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Not knowing, precisely, seems to be at the root of this feeling that has taken down the strongest among us – restlessness. I’ve known this feeling all too well…First, growing up with an addict. Then, becoming an addict myself. Finally, hearing stories of my grandfather and watching my father, all addicts. I wish there were a nice way to say this, addiction is not a pretty word, it seems to be relatively broad, but also nicely represents a state of being – without rest. Restless. Discontent. Chaos. The question, however, is whether any Indian really feels at rest. I mean, how does one learn equilibrium after generations of oppression fed with generations of abuse and dependence (substances, food, co-dependency, (neo)colonialism, trauma, violence, marginalization, disenfranchisement, inequity, racism, as well as other -isms)?
Of course, I sit here because I feel restless tonight. First, smudge (set the mood/intention), turn on the computer and start some “World” music (iTunes category for rounddance and powwow music). I find myself here in an attempt to ground myself. One week separated from a Sundance, I am supposed to be starting this year off in some super sacred, or “Wakan” form. Yet, I sit with my thoughts taking me in directions where anything but good was ever born from.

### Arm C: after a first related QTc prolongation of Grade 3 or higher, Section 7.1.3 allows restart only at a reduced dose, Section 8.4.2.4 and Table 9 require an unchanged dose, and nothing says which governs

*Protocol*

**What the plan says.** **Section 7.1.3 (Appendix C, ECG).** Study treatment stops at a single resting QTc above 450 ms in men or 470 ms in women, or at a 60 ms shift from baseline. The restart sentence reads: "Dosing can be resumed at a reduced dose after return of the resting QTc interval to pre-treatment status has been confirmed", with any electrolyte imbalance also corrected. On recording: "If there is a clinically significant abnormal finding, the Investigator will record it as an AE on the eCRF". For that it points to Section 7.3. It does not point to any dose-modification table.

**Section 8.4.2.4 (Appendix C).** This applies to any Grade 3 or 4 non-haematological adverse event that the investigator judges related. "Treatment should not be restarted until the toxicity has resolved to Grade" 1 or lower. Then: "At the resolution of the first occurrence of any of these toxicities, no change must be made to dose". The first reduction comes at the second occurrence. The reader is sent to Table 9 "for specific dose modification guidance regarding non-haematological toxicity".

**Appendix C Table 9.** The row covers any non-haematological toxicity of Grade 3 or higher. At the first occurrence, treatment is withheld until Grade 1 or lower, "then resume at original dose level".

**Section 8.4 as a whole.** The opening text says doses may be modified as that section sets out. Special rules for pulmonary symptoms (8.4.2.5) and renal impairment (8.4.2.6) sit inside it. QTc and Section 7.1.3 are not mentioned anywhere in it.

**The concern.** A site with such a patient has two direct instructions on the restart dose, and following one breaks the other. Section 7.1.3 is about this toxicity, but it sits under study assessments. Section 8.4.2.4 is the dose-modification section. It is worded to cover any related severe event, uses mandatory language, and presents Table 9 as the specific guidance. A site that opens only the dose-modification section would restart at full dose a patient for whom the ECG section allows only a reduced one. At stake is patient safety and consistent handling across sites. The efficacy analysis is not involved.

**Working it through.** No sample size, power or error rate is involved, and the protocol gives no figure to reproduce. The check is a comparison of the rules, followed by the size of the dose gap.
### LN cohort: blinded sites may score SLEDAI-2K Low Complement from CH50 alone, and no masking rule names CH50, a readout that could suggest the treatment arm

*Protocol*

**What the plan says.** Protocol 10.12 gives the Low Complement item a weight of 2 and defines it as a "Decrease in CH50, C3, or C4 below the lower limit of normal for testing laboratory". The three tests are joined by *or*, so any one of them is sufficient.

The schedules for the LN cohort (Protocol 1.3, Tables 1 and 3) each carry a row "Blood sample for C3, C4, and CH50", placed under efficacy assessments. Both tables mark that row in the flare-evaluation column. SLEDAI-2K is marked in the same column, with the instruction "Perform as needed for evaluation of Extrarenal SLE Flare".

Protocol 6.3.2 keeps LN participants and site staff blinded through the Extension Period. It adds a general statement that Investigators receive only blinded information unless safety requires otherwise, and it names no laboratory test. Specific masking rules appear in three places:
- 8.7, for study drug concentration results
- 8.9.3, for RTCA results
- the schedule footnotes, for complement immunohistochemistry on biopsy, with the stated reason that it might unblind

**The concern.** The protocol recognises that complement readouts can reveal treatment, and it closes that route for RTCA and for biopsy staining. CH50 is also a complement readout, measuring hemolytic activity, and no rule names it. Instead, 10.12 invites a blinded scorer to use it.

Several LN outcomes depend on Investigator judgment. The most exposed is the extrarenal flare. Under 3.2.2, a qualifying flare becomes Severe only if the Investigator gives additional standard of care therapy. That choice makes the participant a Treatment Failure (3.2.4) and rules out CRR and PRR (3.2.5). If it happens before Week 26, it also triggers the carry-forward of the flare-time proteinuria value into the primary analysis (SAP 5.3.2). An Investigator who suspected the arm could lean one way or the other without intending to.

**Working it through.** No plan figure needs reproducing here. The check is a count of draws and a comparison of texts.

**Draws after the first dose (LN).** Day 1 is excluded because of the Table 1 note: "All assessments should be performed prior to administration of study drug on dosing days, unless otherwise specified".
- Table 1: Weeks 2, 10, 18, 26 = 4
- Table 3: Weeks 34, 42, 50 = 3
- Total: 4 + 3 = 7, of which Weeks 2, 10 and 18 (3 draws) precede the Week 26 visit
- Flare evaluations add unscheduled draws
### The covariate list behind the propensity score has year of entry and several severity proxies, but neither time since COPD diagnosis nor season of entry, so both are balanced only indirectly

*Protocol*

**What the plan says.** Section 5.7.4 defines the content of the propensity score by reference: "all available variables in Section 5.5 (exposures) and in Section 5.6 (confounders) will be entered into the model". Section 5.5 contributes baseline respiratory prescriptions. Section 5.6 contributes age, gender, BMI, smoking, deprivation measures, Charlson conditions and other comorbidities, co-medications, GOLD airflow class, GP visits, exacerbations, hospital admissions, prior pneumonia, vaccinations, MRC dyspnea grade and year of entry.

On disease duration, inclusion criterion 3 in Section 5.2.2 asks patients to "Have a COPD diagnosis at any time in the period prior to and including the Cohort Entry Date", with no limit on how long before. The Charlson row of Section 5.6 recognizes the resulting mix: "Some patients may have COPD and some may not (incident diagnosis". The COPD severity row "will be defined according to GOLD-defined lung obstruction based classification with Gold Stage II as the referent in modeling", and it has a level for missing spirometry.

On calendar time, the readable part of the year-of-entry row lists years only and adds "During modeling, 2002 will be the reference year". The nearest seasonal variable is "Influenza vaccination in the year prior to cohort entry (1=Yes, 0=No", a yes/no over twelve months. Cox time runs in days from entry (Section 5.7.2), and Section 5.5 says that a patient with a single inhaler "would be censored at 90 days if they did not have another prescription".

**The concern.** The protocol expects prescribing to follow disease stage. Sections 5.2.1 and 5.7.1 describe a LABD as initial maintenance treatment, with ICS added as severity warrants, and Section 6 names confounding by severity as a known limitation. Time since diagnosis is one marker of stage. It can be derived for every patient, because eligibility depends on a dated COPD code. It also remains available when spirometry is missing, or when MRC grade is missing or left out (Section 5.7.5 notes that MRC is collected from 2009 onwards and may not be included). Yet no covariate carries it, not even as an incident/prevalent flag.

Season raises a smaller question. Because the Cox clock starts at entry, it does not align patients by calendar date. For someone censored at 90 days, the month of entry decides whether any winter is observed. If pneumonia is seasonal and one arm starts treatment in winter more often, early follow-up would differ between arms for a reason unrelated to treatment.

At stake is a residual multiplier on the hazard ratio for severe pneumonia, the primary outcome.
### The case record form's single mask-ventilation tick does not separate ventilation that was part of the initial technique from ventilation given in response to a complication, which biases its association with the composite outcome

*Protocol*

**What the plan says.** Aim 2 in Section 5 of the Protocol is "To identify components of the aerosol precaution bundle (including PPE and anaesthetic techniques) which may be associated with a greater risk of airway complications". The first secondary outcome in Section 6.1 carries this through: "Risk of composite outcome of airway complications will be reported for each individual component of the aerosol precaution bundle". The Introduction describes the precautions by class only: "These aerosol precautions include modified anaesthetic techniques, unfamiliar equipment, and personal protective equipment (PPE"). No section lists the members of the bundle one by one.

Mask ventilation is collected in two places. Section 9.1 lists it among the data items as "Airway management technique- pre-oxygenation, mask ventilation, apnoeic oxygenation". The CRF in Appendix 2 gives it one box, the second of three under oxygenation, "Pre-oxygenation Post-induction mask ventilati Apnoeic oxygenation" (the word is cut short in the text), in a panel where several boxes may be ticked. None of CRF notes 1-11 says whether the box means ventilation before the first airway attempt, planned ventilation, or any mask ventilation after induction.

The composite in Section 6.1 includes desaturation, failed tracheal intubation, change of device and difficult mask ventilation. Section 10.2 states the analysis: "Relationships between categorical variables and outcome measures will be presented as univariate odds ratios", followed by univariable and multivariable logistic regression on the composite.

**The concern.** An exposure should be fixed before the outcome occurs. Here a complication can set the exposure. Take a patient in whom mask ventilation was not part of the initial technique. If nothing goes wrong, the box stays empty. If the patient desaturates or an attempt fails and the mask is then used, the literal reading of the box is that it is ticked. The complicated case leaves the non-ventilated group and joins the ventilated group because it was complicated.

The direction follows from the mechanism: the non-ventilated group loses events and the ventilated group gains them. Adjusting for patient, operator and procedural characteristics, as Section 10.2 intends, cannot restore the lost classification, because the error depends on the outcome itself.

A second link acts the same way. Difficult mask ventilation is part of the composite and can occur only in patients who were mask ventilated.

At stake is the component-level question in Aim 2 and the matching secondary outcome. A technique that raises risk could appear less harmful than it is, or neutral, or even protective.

Lately, my restlessness has me thinking that it’s a call to turn maladaptive patterns into healthy, or at least more adaptive behaviors (let’s call it an opportunity or even a warning). What I find is that the restlessness hits when I am alone, when Netflix has burned my eyeballs. Then, it starts to call – literally. In the past, maybe we smoked weed, got drunk, distracted with video games, sex, etc. This feeling, restlessness, was always connected to some shit that fucked something up.
When I was a child, I remember the pacing I would watch from my mom. This was typically a signal that I would go without her for some time. Sometimes I enjoyed my time alone, watching late night HBO, ordering pizza as a 9-year old. Other times, I recall being stashed in the back seat of an old Buick, trying to figure out a way to conserve my Pepsi and beef jerky, and etching the lines in the backseat, wondering how long we were going to be parked here, and what she was doing. Admittedly, I was safe many of the times, except when there was a man involved, as there usually was (This is for another story).